Donizetti's "Lucia di Lammermoor" is not only one of the great outpourings of tune in western history -- to my ears, the greatest -- but an exemplary externalization of the romantic. The heroine's beset self and subjectivity break, but remain the visible and absolutely essential thing to both us and her story's other characters. (Compare to poor Wozzeck, drowned to little notice in his proto-modernist tale.)
Such an work invites -- even more than most, for as long-ago posted there are many true angles on opera -- two distinct ways of experiencing it: as song and as drama. The previous production's premiere gave us, via Ruth Ann Swenson and Ramon Vargas, an admirable version of the former. Mary Zimmerman's new production this season aimed squarely at the latter, and much of the negativity directed at it is a result.
Things begin, of course, with the cast. Natalie Dessay was once an immaculate voice as well as the consummate vocal and physical actress she is today, but surgery has taken off some of the sonic sheen. Meanwhile her voice has darkened and deepened from the stratospheric days, but she still lacks ideal force in the middle to make the first two acts' singing luxuriant. The third act's Mad Scene sits much better in her voice. but the high-note purity of old is absent...
This is not news, of course. Neither is her tenors' common -- as different as Giordani and Filianoti otherwise are -- impulse to sing in an all-out, hyper-intense style, nor the youthful baritone's similar choice. But the production itself comes down on this side, intentionally or not. Zimmerman was knocked for, among other things, not understanding the singers' details of the opera, and in a sense it's fair. Not only the theme but the method of her production was restraint -- the "clever scripted physicalizations of each passage", as I put it after opening night, really accumulated -- and though none of the business was particularly traumatic, neither singers nor audience were ever really free to slip into the familiar lines of bel canto enjoyment for which many hoped.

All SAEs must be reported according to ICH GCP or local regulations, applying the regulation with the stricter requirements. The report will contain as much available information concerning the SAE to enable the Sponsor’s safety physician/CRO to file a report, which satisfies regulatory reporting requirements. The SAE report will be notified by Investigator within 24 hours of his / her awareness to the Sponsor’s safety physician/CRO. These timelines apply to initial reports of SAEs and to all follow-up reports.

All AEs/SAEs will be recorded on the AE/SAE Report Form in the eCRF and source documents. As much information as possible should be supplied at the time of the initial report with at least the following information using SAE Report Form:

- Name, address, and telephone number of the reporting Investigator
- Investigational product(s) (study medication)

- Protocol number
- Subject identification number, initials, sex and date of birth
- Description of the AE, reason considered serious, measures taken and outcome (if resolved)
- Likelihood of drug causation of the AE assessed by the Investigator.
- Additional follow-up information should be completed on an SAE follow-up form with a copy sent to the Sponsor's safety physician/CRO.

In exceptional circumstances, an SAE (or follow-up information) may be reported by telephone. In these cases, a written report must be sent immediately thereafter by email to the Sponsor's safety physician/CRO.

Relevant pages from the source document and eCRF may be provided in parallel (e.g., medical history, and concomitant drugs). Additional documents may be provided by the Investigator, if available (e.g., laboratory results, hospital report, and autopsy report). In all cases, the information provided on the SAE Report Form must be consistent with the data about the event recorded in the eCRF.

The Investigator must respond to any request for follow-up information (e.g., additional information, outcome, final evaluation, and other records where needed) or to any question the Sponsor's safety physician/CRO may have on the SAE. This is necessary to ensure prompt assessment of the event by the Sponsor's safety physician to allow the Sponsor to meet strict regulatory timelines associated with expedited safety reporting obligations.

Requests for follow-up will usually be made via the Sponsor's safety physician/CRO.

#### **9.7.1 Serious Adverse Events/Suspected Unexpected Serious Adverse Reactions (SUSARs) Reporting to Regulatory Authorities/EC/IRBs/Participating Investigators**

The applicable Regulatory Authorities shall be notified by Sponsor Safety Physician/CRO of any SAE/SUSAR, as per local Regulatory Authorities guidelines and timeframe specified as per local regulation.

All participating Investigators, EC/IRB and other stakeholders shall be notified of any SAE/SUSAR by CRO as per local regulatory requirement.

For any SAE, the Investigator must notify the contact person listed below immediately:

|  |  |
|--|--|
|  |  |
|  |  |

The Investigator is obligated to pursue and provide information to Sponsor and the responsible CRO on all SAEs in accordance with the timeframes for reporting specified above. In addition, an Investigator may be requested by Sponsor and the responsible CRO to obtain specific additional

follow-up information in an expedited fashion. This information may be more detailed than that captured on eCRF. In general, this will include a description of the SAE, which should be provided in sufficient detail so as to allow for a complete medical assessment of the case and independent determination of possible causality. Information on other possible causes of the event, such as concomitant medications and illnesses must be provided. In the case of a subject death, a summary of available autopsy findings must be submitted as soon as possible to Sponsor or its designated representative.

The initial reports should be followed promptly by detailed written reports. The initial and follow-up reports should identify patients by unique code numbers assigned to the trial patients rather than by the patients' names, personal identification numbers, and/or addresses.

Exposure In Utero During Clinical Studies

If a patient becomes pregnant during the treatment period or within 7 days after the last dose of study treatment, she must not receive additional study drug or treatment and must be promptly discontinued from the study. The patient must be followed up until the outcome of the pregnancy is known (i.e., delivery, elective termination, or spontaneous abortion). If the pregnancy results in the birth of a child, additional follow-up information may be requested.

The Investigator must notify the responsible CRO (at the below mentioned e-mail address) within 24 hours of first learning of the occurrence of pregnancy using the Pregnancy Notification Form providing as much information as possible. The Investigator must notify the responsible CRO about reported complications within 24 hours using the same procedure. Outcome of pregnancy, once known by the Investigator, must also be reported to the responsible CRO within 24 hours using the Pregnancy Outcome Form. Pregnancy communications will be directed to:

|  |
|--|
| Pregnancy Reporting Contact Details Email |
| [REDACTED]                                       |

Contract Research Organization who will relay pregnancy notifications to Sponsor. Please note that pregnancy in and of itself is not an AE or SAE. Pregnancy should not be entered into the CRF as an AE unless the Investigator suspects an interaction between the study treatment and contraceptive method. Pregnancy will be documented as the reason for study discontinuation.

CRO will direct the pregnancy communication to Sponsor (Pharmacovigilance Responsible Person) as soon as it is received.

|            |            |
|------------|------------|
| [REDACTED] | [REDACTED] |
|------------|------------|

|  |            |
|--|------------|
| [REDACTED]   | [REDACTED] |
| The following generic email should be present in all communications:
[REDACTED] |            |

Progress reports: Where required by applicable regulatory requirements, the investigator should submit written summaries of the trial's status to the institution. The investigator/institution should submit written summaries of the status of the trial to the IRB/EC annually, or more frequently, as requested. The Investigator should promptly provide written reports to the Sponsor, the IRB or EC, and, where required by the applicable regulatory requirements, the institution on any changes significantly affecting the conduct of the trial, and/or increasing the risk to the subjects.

Over the life of a production, of course, only the most physical contributions of the production team -- sets and costumes, mostly -- last. The actual direction tends to be followed less and less, so that anyone who prefers more traditional stage behavior need merely wait a bit. So it was last month: after months off, Zimmerman's Lucia came back with a new conductor, new tenor, and simplified stage business.
Despite Filianoti sounding perhaps not quite recovered after surgery and acute medical trouble, the March mini-run was a sonic success. And yet the drama had fallen off: even the Lucia-Edgardo interaction had been more charged when it was Dessay and the wooden Giordani. What was going on?
Part of it, I think, was Levine's absence. But at least as much was the shift in stage action. What seemed a detailed script for leads and chorus in the fall had, by this return, been relaxed almost to loose guideposts. It was a more straightforward and familiar evening, the Lucia one expects to see -- but with more intensely present principals. (And I suspect the San Francisco run with Dessay and Filianoti will be similar, though with the latter perhaps in stronger vocal form.) An ideal combination of sorts, admired much with the director's hand now less visible.
But Lucia's dramatic part -- even more than, say, that of Grimes (where what's with him -- the sea -- is much) -- depends on the vividness of the forces against her. She is delicate, they implacable -- in Cammarano's underrated adaptation of Scott, this is the romantic self/world conflict, and ratcheting it up heightens the pathos. In the world, she's ruined, but in the tale she nevertheless gets her say -- and even their homage.
Zimmerman's success was to find, in her Victorian re-setting, vivid and audience-graspable forms of the constricting strength of Lucia's world. Greatest in the enacted sextet (for which even complaining singers had real praise), her touches were valuably present also in the dreamy dance for Lucia and Edgardo's Act I-closing duet, the physical not-quite-comfortableness of the two otherwise, the contemptuous body language of the chorus through Edgardo's Act II appearance -- all among the things sanded down or elided for the spring performances, making Lucia's contrasting explosion of sensibility tell less strongly. The life-blood of a strong rejecting universe pumped strongly onstage in the fall, but it's a thing convention easily diluted.
Embedded below is Dessay's appearance on Charlie Rose last fall. Unlike others, I found much of her actual interview segment more self-congratulatory than insightful, but the mad scene clips at the beginning (this is, in fact, the part noted in this post) and end must be seen. They are from opening night, and the availability of the entire mad scene video as a bonus to this CD suggests that the Met could issue the whole evening's performance. They should: neither Diana Damrau's chilly fluency nor Anna Netrebko's off-pitch narcissism next season are going to compare to this.